Table 4-4- Fastener corrosion analysis .................................................................................... 48 

VII


Chapter 1
Introduction

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1. Introduction
Magnesium Oxide (MgO) wallboards are an alternative construction material to fibre cement
and gypsum sheeting, and is a relatively new product on the Australian market. The product is
being widely used throughout other regions including Europe and Asia. Recent studies from
Denmark, however, have indicated that the product leads to accelerated corrosion of contacting
metal fixtures and dampness when exposed to high humidity environments. It has been reported
that MgO boards have been used in more than 20,000 apartments in Denmark (Marquard 2015).
However, due to damages caused by magnesium oxide wallboard, 69 public buildings and
12000 homes require replacement of these boards, with the estimated cost of removal in the
order of tens of million Euro.
These failures raise questions about the appropriateness of the magnesium oxide wallboards
for the Australian market. MgO board products are now available on the Australian market,
and whilst these products have passed current certification procedures (which do not consider
environmental moisture absorption), there has been no studies of their performance. This report
investigates five different magnesium oxide panels available on the Australian market, and
investigates the likelihood of the products leading to failures associated with excessive
moisture absorption and corrosion. Based on this, the variability in quality between different
magnesium oxide wallboard products can be assessed and recommendations regarding the use
of MgO board products in Australia can provided.
This project is being conducted in consultation with CertMark International. CertMark
International is responsible for the certification of building products within Australia. As a
consequence of the failures reported in Denmark, CertMark International has approached the
university to assist in determining whether the array of MgO products available are suitable for
use in Australian conditions.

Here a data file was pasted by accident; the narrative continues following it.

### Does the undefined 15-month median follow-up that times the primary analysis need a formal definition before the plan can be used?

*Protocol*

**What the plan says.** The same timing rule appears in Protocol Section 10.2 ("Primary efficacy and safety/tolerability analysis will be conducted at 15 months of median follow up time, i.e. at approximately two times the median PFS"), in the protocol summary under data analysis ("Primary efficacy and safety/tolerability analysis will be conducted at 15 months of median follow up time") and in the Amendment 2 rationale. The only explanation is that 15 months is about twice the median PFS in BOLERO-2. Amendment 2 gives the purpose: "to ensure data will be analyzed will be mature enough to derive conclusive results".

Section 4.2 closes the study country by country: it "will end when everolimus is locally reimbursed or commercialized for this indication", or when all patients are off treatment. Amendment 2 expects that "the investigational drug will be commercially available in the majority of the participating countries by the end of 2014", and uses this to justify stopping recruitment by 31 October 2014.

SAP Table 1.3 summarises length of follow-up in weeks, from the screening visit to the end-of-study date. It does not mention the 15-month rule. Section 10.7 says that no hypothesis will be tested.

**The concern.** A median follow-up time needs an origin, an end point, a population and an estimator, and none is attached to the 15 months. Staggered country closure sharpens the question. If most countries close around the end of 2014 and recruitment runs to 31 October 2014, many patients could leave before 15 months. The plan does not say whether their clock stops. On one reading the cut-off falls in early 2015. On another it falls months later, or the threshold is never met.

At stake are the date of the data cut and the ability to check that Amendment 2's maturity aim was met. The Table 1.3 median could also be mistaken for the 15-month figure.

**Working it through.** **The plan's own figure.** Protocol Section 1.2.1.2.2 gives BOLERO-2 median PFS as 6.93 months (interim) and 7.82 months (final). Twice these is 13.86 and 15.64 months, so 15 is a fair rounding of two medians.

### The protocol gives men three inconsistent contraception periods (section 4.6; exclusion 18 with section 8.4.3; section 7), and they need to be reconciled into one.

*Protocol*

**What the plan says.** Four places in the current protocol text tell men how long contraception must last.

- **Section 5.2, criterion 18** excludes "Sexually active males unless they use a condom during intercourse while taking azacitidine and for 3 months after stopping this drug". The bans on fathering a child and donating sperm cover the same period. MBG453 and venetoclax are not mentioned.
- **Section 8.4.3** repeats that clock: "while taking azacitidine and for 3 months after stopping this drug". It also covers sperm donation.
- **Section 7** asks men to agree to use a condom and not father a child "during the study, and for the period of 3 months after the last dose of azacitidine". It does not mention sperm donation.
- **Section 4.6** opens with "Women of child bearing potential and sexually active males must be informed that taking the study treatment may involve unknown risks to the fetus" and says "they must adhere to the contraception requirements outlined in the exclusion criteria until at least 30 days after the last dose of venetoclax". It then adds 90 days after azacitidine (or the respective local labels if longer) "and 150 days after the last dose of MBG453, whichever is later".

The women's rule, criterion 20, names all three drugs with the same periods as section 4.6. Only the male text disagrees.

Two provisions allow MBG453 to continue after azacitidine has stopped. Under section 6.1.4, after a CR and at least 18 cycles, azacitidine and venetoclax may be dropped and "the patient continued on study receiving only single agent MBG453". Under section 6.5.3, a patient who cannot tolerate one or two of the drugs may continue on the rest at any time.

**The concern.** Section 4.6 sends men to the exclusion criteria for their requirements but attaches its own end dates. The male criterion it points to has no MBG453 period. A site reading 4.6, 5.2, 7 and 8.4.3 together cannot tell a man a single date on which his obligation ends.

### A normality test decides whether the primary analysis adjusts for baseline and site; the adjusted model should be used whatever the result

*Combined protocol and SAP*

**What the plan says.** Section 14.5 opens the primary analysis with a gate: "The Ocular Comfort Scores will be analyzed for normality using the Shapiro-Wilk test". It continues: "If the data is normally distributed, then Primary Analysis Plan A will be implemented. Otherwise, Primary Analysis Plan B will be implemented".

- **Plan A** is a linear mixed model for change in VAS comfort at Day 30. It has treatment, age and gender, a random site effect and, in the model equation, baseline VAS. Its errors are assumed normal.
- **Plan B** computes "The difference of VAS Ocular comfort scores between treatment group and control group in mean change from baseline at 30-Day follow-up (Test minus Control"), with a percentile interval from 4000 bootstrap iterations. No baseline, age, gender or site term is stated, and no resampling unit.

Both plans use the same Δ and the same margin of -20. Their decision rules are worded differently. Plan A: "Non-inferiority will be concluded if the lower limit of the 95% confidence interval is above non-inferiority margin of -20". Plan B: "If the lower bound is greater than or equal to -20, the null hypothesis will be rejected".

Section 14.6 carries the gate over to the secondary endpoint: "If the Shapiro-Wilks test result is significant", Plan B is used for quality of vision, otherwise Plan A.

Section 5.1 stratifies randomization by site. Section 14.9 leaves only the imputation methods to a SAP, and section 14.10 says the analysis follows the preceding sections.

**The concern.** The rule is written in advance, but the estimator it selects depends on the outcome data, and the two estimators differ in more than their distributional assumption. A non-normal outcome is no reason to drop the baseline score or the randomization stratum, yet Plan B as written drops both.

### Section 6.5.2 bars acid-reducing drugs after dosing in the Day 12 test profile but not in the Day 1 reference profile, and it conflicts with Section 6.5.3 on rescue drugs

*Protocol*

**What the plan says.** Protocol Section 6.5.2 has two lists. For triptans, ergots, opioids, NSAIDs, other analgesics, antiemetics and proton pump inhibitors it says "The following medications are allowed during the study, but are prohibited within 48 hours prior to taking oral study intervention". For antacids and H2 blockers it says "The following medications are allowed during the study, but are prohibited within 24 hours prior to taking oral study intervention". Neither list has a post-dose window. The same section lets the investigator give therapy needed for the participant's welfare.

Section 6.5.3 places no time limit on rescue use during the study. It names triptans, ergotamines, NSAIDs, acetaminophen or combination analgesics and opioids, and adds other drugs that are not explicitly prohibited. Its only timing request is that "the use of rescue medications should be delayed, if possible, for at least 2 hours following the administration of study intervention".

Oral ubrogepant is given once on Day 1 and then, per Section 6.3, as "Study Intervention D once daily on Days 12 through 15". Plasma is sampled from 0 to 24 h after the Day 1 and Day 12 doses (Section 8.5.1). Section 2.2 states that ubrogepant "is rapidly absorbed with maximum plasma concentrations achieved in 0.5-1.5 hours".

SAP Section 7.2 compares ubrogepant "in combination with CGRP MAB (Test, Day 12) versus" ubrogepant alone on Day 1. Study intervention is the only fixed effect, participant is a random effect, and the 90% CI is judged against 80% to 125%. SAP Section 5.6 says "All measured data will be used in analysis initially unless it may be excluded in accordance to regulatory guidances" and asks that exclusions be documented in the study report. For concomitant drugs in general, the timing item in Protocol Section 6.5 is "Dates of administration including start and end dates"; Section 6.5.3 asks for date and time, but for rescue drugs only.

1.1 Project aims
This project will assess the variability in quality of different magnesium oxide wallboard
products available on the Australian market, based on likelihood of the product leading to
failure due to corrosion or excessive moisture absorption. Recommendations regarding the
appropriateness of the MgO products for the Australian market will then be provided.

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1.2 Methodology
The methodology of this project will follow a sequential process of researching,
experimentation, and analysis. The steps of this process will include:


Review of appropriate literature investigating current damages and current findings
related to magnesium oxide wallboards



Design of experimental methods to assess the quality of the MgO boards



Design and construction of data acquisition systems and experimental environments



Execution of experimental methods



Analysis of experimental results



Forming recommendations based on analysis of results

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Chapter 2
Background and Literature Review

4|Page


2. Background and Literature Review
Magnesium Oxide Board is a relatively new construction material used as an alternative to
fibre cement sheeting or gypsum panels. MgO boards are used as an alternative due to their
energy efficiency in production, cost effectiveness, acoustic damping, and fire resistant
properties (Shanghai Metal Corperation n.d.). The board has multiple uses, including fascia’s,